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Scott Jagow: Nonprofits account for about 10 percent of the U.S. economy. And of course, when the economy goes south, so do contributions to nonprofits. Since this could be a pretty rough downturn, we thought we'd check in and see how some nonprofits are doing so far. Here's Rachel Dornhelm.
Rachel Dornhelm: Spirit in the House is a Minneapolis arts festival that's going into its fifth year. Keeping Money in the House has become the big challenge for executive director Dean Seal. He said fundraising was moving ahead pretty well until a month and a half ago. Since then it dropped off, and he decided to cancel a benefit he planned for later this month.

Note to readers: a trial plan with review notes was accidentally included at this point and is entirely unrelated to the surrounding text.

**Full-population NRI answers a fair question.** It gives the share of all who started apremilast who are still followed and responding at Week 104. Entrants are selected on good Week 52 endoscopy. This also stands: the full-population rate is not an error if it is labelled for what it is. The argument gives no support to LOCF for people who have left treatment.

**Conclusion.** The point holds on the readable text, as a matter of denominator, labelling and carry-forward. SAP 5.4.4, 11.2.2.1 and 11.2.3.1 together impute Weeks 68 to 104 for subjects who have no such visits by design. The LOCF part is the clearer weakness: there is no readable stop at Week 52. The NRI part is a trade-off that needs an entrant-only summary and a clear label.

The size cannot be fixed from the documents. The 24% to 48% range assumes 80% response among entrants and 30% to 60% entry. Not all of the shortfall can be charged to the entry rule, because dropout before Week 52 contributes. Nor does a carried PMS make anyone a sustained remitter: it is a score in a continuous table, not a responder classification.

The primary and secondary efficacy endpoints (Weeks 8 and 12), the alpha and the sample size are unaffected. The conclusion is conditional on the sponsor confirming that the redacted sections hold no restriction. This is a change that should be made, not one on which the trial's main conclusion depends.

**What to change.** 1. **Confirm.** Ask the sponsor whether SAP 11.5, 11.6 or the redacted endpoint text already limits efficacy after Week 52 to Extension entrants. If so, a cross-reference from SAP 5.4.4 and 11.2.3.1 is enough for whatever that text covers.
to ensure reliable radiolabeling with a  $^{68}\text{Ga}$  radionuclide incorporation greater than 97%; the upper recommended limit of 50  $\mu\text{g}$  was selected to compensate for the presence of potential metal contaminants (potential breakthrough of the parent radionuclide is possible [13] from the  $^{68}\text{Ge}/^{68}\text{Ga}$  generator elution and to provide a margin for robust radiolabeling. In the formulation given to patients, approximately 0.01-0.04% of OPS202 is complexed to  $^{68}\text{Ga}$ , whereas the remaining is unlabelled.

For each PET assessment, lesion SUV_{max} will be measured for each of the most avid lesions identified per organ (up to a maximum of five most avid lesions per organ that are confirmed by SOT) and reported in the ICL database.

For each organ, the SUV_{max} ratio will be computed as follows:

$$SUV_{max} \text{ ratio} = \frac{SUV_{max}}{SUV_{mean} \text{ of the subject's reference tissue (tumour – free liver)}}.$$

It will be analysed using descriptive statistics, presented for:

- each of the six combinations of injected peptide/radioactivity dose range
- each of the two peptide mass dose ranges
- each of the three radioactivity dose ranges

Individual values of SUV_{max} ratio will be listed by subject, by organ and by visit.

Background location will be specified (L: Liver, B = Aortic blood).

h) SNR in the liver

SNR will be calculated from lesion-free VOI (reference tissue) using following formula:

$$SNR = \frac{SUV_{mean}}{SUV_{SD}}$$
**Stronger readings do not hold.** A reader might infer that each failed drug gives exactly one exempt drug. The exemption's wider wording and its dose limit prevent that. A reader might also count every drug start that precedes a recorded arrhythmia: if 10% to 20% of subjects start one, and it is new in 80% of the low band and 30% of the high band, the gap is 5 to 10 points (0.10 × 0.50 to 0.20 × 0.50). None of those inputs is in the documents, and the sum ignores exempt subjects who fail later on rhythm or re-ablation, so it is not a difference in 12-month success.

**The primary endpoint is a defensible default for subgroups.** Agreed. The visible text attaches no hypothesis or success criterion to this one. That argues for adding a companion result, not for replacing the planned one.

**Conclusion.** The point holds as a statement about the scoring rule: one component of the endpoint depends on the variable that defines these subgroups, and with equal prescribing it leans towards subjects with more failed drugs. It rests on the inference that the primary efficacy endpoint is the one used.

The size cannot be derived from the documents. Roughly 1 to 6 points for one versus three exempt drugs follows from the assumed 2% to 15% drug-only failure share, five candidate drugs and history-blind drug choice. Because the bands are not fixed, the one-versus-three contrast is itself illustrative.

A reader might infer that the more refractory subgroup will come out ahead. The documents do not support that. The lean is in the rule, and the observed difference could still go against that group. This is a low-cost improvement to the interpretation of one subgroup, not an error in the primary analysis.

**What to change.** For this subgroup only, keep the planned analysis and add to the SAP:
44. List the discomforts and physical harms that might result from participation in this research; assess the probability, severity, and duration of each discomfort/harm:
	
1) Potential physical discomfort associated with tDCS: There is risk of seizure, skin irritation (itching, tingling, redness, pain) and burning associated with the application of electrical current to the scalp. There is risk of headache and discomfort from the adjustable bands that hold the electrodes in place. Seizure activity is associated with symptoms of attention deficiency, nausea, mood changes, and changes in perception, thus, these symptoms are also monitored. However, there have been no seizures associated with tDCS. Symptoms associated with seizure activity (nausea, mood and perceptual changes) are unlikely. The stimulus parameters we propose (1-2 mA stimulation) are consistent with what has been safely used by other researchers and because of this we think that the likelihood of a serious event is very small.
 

Dean Seal: You know I might get people at the $20 level, but I won't get anybody at the $500 level. So we're just putting it off.
Chronicle of Philanthropy editor Stacy Palmer says small organizations like Seal's are the first to feel the pinch. Other groups that have already taken a beating include the many charities funded by financial institutions.
Stacy Palmer: Groups that are in New York that are dependent on banking money, those are the groups that are feeling a big hit right away.
Palmer says arts organizations suffer most during tough times. Donors tend to favor social organizations -- groups they feel are helping the most in need.
I'm Rachel Dornhelm for Marketplace.